Just declare your services: Introducing operation mirrors

Scala 3 makes it even easier to write expressive code that feels like it belongs in a dynamic language, but stays aggressively type-safe, improving your productivity. Towards this style, I'm introducing ops-mirror, a micro-library for reflection of method signatures, for example to generate schemas for HTTP endpoints from trait definitions.

As of publishing, version 0.1.2 is available for Scala 3.3 LTS on JVM, JS, and Native.

//> using dep io.github.bishabosha::ops-mirror::0.1.2

import mirrorops.OpsMirror

One of Scala 3's greatest strengths is the new metaprogramming system. Even though it is very powerful, you don't need to be a genius to get started with it. In my talk "Mirrors for operations, not data", from Scalar 2024, I explained how to get started using the new automatic type-class derivation mechanism in Scala 3. I noted a limitation however, which is that the compiler only provides reflection support (via the Mirror typeclass) for sum/product types. I believe that we can extend this reflection support to interface types, which is provided by the ops-mirror micro-library. It seems to be a natural extension - so far inpiring other libraries to be released such as smithy4s-deriving.

A motivating example

It can be hard to keep track of API changes in web services, and to ensure that servers and clients don't fall out of sync.

A common solution to this problem is to describe the API as a set of endpoints, using pure data. A single endpoint is a schema of the expected input/output data, and any metadata necessary to describe the endpoint (such as the HTTP method, path, and query parameters).

In Scala, there are many libraries that help you do this. For example, via an embedded DSL (see tapir, endpoints4s, zio-http). Other solutions use code generation from another source language, such as Smithy4s.

There are some downsides to these solutions: e.g. a DSL may be less straightforward for beginners; and code generation requires extra support from a build tool, which might not be practical.

As a hopefully simpler solution, I propose to avoid all the ceremony and bring back plain traits + annotations, and with the help of ops-mirror generate endpoints from this source of truth.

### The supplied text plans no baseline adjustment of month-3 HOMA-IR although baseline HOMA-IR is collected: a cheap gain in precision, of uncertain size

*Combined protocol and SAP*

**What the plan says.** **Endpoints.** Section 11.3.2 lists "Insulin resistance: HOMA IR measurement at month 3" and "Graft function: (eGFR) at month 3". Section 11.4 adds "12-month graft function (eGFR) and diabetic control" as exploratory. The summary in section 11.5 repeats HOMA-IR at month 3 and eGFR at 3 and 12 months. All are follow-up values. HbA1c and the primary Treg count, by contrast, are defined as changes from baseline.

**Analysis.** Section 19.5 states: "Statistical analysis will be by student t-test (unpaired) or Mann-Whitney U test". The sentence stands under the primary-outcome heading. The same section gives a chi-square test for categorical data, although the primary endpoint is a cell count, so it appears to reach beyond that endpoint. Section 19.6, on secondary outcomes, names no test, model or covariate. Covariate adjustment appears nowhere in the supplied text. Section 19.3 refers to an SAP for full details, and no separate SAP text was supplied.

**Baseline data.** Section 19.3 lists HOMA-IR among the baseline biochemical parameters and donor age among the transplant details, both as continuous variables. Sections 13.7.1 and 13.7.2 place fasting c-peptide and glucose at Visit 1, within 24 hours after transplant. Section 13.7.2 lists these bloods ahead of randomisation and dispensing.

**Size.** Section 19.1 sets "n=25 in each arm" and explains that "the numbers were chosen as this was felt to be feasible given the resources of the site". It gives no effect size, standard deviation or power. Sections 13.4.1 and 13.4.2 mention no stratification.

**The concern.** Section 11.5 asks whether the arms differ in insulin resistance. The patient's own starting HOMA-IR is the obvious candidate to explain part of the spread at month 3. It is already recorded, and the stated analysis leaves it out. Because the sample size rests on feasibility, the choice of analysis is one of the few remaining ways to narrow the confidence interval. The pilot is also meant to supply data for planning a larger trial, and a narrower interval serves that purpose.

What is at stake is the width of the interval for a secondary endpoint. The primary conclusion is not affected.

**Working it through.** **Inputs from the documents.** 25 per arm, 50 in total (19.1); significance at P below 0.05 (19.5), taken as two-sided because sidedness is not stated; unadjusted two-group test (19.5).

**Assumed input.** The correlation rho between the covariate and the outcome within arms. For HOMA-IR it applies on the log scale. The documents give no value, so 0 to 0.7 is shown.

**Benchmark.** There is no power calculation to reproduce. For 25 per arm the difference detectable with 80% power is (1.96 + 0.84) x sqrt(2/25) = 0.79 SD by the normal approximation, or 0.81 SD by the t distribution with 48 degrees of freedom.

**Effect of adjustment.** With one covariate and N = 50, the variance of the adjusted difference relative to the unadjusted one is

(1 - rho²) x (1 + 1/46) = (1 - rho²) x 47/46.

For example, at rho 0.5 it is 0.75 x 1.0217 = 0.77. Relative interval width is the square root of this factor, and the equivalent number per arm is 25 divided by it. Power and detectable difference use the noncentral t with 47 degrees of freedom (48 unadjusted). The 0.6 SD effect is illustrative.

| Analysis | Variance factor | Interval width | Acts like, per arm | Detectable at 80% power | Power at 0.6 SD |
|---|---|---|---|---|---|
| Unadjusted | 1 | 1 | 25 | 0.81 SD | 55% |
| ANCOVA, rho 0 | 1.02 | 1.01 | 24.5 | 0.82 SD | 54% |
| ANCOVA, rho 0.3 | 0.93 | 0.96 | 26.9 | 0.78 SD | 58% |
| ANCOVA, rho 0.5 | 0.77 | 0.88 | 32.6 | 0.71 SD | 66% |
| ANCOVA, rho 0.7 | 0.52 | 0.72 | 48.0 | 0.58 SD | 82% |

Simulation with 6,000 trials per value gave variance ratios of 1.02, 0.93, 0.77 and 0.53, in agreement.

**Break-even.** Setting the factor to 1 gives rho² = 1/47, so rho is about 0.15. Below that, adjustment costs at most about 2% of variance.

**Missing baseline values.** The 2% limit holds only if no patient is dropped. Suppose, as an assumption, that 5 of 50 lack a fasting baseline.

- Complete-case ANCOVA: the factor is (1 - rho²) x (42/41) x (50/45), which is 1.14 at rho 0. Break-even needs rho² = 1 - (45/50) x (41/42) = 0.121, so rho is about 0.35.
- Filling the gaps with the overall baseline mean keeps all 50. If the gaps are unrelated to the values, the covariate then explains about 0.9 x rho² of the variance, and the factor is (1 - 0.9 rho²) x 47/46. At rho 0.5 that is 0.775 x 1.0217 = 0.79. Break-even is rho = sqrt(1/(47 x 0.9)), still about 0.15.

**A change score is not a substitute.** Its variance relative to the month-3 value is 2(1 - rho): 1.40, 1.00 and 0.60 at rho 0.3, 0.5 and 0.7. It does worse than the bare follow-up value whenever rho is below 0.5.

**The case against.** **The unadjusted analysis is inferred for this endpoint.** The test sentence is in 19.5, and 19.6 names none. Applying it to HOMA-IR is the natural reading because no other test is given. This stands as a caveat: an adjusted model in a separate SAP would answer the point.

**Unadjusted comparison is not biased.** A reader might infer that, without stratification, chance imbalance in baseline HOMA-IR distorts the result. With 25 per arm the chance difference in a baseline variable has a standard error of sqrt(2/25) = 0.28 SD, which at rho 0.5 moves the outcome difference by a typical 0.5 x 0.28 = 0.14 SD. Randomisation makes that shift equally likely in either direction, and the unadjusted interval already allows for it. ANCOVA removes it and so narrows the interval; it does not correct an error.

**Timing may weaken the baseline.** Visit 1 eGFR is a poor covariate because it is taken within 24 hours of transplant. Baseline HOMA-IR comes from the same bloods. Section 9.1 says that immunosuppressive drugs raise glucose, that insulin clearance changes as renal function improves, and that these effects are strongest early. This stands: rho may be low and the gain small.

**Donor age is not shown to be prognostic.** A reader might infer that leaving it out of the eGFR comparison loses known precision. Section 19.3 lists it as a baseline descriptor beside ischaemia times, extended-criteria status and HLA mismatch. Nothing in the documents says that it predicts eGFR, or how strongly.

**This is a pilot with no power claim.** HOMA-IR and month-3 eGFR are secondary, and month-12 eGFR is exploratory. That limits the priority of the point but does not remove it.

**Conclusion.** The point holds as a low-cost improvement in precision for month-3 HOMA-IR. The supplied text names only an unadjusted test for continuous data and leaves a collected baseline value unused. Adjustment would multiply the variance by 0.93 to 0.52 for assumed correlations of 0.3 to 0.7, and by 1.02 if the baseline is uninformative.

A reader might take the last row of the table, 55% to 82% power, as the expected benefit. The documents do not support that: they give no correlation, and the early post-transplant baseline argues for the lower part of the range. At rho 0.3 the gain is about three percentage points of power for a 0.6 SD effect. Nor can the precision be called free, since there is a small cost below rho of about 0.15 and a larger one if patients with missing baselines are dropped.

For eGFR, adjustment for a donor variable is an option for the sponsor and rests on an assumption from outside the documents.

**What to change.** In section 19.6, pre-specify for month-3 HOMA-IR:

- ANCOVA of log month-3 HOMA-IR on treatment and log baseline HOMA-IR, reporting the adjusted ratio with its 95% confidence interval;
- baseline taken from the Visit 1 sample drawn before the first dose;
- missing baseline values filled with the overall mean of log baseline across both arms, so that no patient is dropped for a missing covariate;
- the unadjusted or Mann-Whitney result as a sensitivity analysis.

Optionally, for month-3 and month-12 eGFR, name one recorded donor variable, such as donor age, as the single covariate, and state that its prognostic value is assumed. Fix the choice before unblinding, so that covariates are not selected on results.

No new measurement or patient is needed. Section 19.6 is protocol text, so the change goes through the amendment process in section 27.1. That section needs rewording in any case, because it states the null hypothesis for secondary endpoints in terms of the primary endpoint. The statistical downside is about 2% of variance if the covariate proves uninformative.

So here is a simple definition of a service to greet people with a custom message (try it out):

trait GreetService derives HttpService:

  def greet(@path name: String): String

  def setGreeting(@path name: String, @body greeting: String): Unit

end GreetService

It looks highly readable, and should be familiar to a beginner. A method is 1:1 with an endpoint, with inputs and outputs. A trait collects several endpoints into a a service. Annotations describe the metadata associated with either a whole service, an individual endpoint, or an input of that endpoint.

Here is what a like to define server handlers and create a simple client, sticking to a Lean Scala style (again try it out):

val e = HttpService.endpoints[GreetService]

@main def server =
  val greetings = concurrent.TrieMap.empty[String, String]

  val server = ServerBuilder()
        e.greet.handle: name =>
            Right(s"${greetings.getOrElse(name, "Hello")}, $name"))
        e.setGreeting.handle: (name, greeting) =>
            Right(greetings(name) = greeting)
    .create(port = 8080)

end server

@main def client(who: String, newGreeting: String) =
  val baseUrl = "http://localhost:8080"

  val greetRequest = PartialRequest(e.greet, baseUrl)

  val setGreetingRequest = PartialRequest(e.setGreeting, baseUrl)
    .prepare(who, newGreeting)

      val init = greetRequest.send().?
      val updated = greetRequest.send().?
      println(s"greeting for $who was: $init, now is: $updated")
end client

It should be noted that the code above, while works, is optimised for demo-purposes, and is not production-ready. I would recommend for example to instead generate tapir endpoints (help wanted!), and let that do the heavy lifting for you.

The need for ops-mirror

Now you have seen the end-result, naturally you may ask how do we get to this point?

In the example above HttpService is a typeclass that provides a Route schema for each method of GreetService.

trait HttpService[T]:
  val routes: Map[String, Route]

Each Route schema describes the metadata of an endpoint, such as the HTTP method, path, and the source of each parameter.

in the companion of HttpService we have the derived method as follows:

import mirrorops.OpsMirror

object HttpService:
  inline def derived[T](using OpsMirror.Of[T]): HttpService[T] = ???

With this signature, for any trait type T, a value of type OpsMirror.Of[T] will be synthesized, providing a data structure that reflects the metadata and signature of each method of T.

This is the information we want from GreetService in order to generate routes:

GreetService is a trait where:

  • each method may error with HttpError
  • method greet returns String,
    • with annotation @get("/greet/{name}")
    • with param name of type String
      • with annotation @path
  • method setGreeting returns Unit,
    • with annotation @post("/greet/{name}")